Born an Artist?


I’ve been creating art ever since I can remember. At age four, I remember sitting on my grandmother’s floor drawing, cutting and coloring clothing for my paper dolls. Along with patience, which I’ve yet to conquer, Gram taught me to sew, crochet and make braided rugs from fabric scraps. Through the years, I’ve taken every sort of art class you can imagine; drawing, acrylic & watercolor painting, pottery, mixed media, wax resist fabric dying and the list goes on…



While art has always been my passion, I did not pursue it as a career until my mid-forties (which is the only age reference you will hear from me :) , when I decided to go back to college for digital & graphic design. This is where things started to come together for me as an artist. For the first time, I felt comfortable calling myself “an artist”. As a graphic designer, I learned not only traditional art concepts, like composition and color theory, but also the whole array of software and tech savvy that comes with digital designing. While I don’t profess to be an IT guru, I will say that I’ve learned enough, over the past 10 years, to allow me to create and produce digital art that I really love.



For many years, I shied away from photography. In the days of film, when my kids were little, I took many really bad photos of my kids, with blurry faces and tops of heads cut off. I’m not kidding when I say, I was a terrible photographer! Thanks to the digital era, I was able to practice to my heart’s content (no film processing needed), and I actually decided to try my hand at learning how to use a decent DSLR camera. Flash forward five years…after many classes and much practice, I am thrilled to add photography to ever-growing list of creative skills.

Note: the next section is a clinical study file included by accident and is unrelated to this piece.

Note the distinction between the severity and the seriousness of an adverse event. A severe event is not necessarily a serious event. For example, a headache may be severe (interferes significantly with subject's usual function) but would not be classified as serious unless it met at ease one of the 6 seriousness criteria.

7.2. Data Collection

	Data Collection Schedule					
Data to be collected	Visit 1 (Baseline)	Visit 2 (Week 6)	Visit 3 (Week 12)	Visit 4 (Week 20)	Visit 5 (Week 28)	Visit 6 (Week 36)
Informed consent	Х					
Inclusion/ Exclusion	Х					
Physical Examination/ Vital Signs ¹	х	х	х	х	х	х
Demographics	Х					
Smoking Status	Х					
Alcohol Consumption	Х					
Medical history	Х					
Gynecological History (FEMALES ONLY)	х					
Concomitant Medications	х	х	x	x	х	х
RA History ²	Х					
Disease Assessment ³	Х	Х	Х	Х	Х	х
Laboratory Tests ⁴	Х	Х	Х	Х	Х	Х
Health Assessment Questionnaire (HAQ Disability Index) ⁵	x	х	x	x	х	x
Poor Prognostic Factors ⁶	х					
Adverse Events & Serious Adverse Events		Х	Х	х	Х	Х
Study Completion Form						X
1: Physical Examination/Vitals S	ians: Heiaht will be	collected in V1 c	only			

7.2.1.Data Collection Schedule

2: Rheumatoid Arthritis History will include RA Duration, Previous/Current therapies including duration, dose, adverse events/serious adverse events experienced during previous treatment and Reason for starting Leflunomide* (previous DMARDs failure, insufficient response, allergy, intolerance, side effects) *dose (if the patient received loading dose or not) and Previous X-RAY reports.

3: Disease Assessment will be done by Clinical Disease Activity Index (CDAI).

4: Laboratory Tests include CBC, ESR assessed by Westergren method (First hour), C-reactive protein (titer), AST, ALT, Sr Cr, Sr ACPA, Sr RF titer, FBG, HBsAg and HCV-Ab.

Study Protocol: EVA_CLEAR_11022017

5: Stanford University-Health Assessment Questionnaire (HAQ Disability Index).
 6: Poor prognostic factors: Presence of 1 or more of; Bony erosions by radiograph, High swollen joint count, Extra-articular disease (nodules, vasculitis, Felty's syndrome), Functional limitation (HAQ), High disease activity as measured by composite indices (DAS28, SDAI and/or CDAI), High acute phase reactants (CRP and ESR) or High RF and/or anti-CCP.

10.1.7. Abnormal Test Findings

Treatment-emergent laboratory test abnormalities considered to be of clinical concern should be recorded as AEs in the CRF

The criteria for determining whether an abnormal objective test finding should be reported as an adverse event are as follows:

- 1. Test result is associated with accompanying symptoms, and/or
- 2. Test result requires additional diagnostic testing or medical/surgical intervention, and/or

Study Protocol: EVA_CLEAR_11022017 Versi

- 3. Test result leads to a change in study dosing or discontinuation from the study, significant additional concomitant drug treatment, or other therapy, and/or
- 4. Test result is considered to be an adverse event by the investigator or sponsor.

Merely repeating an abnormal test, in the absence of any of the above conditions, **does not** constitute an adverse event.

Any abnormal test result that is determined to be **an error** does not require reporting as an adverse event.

As a traditional and digital artist, I am aware of the stigma that sometimes is attached to digital art. Many people do not see the value of art created from a computer. It’s true that digital art can be a dime a dozen if mass-produced. But this can also be true when selling prints of traditional paintings. I am not trying to bring digital art into the same arena as traditional art. My argument is not that digital art and traditional art are both created equally, but rather that they are both uniquely important to the art world and both should be valued and enjoyed for what they are…unique, passionate, thoughtful, skilled, artistic creations. Many of the skills I learned as a traditional artist, are the same skills I use when creating digital art, with the addition of photography and computer skills. The main difference is the tools. As a painter, I would use my imagination, paper, paint and brush. As a digital artist, I use my camera, my computer, my Wacom tablet and my art pen…OH, and also my imagination! Imagine that! :)



I hope that my words here are taken as a means of explanation and not to invite argument.

We can argue the value of any art form ‘til the cows come home…because art is subjective by its nature. My hope is this; if you are on the fence about the quality and value of art that is produced by means of computer software, I challenge you to take a Photoshop or Corel Painter course. And talk to any digital artist, who is a creative by nature. Ask them about their art. What inspires them to create and how do they make it happen. I guarantee you the conversation will leave you with a renewed perspective and greater valuation of art in the digital world.



As for me, my passion for creating, no matter the form, will never end. It’s who I am and what I love. Yes, it will change over time because that’s what artists do. We’re always stretching the boundaries and looking for new ways to express ourselves. I do hope you are up for the ride!